Regulation  

Number of ‘Dear CEO’ letters hits record high

Number of ‘Dear CEO’ letters hits record high

The number of Dear CEO letters issued by the Financial Conduct Authority and Prudential Regulation Authority increased by a fifth last year, setting a new record.

Data analysis from accountancy firm BDO has shown 23 regulatory warning letters were issued by the two regulators in the 2019/20 tax year, up from 19 in 2018/19.

According to the firm, the effectiveness of these type of letters on focusing financial services firms’ attention on high-risk issues has led the FCA and PRA to increase their usage in recent years, whereas a decade ago regulators would rarely issue more than one Dear CEO letter a year.

The letters are an immediate way for regulators to highlight to firms which areas of the industry they will be scrutinising over the coming months and that failure to implement the recommended actions will result in penalties.

CEOs are required to confirm the contents of the letter have been read, understood and that the firm is operating in compliance with regulatory rules. 

A particular focus of these letters in recent years has been on protecting retail investors as the FCA puts more emphasis on consumer protection in areas such as peer-to-peer lending or investments via self-invested personal pensions.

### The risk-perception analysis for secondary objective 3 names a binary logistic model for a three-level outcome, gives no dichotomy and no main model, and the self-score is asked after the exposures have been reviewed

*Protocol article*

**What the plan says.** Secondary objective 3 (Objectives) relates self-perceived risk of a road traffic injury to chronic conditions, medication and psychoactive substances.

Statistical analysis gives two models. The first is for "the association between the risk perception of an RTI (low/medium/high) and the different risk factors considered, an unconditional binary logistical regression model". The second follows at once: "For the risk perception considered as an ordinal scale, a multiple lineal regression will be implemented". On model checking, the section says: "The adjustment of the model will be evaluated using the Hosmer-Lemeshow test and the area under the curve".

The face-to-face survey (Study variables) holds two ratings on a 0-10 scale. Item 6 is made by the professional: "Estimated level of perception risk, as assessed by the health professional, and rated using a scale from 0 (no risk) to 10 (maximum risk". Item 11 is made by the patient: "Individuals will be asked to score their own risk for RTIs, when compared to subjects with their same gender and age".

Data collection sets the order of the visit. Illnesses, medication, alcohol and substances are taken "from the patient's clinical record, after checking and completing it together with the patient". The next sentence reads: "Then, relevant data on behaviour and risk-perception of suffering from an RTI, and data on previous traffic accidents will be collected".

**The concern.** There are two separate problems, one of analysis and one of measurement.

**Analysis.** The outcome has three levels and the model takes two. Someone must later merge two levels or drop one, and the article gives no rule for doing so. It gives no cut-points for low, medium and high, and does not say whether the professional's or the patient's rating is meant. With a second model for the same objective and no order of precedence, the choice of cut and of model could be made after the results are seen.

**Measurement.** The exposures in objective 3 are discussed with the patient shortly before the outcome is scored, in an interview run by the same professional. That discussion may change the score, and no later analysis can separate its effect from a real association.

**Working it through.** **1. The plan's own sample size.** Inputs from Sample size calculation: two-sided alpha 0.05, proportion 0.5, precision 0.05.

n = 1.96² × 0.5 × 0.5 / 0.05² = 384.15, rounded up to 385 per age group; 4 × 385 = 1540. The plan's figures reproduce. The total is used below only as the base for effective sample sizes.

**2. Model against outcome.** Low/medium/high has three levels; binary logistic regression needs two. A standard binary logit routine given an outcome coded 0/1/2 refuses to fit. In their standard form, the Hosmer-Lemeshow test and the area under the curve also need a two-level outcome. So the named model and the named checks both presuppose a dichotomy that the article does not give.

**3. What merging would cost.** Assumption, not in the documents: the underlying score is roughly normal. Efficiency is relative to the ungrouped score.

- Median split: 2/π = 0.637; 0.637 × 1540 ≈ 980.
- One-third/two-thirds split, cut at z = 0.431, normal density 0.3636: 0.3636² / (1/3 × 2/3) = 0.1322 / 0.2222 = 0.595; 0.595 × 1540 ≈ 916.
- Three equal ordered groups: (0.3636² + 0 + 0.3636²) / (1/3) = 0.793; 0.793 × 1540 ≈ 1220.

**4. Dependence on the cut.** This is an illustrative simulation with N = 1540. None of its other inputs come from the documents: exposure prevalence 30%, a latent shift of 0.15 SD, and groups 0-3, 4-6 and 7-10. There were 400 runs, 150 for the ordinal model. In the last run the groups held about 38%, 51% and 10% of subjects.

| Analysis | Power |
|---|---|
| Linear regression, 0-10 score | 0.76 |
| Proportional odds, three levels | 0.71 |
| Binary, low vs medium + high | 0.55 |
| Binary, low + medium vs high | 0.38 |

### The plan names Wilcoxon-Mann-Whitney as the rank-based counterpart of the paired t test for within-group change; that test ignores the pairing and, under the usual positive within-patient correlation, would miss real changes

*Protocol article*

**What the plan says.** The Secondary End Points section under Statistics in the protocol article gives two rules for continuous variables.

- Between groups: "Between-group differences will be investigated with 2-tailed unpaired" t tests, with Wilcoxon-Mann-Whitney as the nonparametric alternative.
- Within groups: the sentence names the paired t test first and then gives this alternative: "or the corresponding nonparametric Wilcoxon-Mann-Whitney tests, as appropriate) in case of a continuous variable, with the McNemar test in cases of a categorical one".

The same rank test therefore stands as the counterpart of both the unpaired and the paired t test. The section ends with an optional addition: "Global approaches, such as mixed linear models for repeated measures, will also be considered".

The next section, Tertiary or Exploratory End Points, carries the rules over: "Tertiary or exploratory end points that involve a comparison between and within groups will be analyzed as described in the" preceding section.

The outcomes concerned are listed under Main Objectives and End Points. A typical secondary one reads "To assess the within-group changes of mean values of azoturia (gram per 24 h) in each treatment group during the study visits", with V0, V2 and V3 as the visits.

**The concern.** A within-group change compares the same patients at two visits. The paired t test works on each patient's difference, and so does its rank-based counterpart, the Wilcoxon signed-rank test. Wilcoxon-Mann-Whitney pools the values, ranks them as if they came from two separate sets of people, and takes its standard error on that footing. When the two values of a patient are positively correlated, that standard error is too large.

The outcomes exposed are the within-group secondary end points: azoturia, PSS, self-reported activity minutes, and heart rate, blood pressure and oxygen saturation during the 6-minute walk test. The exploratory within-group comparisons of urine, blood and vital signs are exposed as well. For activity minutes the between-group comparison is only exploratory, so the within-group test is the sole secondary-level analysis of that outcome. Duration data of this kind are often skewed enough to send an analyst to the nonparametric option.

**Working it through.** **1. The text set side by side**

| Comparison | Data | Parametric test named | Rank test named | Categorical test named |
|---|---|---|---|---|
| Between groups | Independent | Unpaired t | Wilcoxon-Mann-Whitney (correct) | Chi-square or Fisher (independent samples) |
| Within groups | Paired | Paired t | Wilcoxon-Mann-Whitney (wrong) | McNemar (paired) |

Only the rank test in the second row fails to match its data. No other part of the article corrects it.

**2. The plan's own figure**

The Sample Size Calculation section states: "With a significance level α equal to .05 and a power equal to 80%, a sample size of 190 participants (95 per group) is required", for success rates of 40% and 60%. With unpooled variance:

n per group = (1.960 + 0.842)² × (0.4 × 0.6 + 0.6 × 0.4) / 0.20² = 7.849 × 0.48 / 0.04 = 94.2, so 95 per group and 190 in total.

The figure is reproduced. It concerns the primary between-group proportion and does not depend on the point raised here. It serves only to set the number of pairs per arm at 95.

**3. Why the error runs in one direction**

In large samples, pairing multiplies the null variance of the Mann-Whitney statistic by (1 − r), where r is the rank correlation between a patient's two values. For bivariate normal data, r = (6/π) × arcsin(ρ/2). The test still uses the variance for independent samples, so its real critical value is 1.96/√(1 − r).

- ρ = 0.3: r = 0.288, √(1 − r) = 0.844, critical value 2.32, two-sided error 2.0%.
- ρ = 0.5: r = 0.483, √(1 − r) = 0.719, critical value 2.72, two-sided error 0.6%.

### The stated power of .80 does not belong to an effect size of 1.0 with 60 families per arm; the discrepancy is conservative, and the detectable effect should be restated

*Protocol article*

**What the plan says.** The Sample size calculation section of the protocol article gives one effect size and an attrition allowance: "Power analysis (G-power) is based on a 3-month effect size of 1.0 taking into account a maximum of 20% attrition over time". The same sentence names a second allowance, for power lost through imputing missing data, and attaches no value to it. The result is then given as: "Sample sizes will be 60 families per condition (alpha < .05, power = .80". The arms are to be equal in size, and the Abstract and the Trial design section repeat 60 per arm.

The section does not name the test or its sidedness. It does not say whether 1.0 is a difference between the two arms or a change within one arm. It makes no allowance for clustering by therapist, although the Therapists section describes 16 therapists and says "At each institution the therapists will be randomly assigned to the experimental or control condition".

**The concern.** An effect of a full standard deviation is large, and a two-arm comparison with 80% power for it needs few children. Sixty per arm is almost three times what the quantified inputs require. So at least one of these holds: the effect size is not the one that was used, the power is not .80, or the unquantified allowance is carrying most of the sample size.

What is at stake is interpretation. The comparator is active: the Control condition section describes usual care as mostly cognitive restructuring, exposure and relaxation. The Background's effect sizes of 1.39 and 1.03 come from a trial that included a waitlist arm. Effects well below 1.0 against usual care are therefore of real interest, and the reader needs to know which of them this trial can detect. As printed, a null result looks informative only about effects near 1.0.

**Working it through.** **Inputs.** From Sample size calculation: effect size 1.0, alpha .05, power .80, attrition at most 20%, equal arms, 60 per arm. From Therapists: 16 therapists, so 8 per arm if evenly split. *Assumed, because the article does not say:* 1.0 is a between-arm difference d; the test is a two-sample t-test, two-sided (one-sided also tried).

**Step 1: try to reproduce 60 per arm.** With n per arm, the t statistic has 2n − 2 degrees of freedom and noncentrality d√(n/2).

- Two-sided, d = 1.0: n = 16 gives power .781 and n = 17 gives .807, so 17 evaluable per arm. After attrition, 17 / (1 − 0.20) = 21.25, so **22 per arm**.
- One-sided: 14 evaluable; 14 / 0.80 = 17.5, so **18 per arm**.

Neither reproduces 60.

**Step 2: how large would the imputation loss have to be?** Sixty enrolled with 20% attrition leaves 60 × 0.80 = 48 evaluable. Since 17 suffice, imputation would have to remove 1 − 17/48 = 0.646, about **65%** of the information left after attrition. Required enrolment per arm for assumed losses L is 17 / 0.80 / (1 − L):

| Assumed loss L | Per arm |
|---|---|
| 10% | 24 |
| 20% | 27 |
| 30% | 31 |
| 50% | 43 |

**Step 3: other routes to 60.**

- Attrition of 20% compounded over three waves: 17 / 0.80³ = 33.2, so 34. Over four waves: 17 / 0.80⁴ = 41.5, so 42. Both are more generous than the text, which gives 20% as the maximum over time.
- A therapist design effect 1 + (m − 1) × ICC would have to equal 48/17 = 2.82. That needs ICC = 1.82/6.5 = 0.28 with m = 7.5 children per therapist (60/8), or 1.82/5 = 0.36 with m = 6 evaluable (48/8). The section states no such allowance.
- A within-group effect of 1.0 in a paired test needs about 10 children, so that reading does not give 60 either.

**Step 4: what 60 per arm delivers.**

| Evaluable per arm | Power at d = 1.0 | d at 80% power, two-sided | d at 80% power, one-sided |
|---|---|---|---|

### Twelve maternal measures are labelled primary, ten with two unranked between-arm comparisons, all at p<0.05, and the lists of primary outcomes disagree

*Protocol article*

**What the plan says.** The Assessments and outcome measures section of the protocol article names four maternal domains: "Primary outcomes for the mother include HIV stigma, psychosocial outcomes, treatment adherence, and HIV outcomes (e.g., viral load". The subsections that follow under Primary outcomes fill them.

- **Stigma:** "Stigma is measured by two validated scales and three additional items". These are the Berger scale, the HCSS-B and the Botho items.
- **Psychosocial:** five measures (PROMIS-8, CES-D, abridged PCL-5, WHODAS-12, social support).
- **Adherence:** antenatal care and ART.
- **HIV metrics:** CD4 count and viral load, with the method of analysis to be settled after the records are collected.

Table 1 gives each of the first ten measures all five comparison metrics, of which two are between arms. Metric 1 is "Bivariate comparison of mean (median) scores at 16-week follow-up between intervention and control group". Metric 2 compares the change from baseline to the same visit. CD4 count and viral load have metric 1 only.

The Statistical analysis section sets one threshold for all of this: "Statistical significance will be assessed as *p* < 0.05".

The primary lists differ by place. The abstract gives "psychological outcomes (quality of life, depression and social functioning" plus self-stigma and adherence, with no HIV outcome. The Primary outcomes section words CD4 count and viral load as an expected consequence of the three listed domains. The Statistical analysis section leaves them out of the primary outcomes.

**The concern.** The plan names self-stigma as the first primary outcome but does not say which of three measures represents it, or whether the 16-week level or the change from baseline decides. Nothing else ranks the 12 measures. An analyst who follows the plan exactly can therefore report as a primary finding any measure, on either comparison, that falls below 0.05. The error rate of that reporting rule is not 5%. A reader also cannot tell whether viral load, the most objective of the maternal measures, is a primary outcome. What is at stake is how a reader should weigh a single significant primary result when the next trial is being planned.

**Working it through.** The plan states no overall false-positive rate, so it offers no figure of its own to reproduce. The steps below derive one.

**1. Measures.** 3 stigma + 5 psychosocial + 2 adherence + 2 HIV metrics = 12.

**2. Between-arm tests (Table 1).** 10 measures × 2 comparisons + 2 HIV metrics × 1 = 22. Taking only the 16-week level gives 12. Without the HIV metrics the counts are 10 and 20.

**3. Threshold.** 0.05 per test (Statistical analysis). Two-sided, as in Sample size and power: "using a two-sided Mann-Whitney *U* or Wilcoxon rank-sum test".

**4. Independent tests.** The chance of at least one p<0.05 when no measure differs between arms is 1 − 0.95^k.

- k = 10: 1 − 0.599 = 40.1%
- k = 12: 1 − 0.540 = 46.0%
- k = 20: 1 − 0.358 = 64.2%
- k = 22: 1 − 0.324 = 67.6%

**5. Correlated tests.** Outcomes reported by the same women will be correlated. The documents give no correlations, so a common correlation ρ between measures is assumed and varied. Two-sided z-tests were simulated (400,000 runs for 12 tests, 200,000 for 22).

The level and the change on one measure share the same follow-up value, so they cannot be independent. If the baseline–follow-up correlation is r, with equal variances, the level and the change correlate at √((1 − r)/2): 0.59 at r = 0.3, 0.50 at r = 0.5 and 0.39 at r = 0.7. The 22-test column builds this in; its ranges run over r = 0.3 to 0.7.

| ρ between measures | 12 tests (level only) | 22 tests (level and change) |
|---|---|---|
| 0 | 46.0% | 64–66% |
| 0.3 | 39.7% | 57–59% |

Leigh Treacy, head of financial services advisory at BDO, said: “The record number of ‘Dear CEO’ letters suggests the FCA and PRA feel that they work. Regulators feel that communicating direct with CEOs cuts through the noise and concentrates the mind.

“It’s an increasingly important tool but the FCA is careful not to use it too frequently lest it loose its power.”

Number of Dear CEO letters issued:

But Ms Treacy warned the impact of Covid-19 on pensions and investments may cause the regulators to issue even more warning letters.

Two Dear CEO letters have already been issued by the regulators raising concerns about how firms are addressing the coronavirus. 

The FCA issued a letter in March urging all firms providing services to retail investors to offer clear advice and provide support to their customers during the crisis.

Meanwhile, the PRA sent one urging all lenders not to impose penalties or restrictions on customers breaching loan covenants due to coronavirus.

Ms Treacy said: “The coronavirus crisis is inevitably going to create a web of new problems that the FCA and the PRA are going to want boards to tackle as soon as possible.”

“We also expect that the coronavirus will give a further impetus to the digitisation of financial services with increased demand for fintech innovations in underwriting and anti-money laundering and as such, we are likely to see more Dear CEO letters focused on this challenger element of retail financial services.”

amy.austin@ft.com

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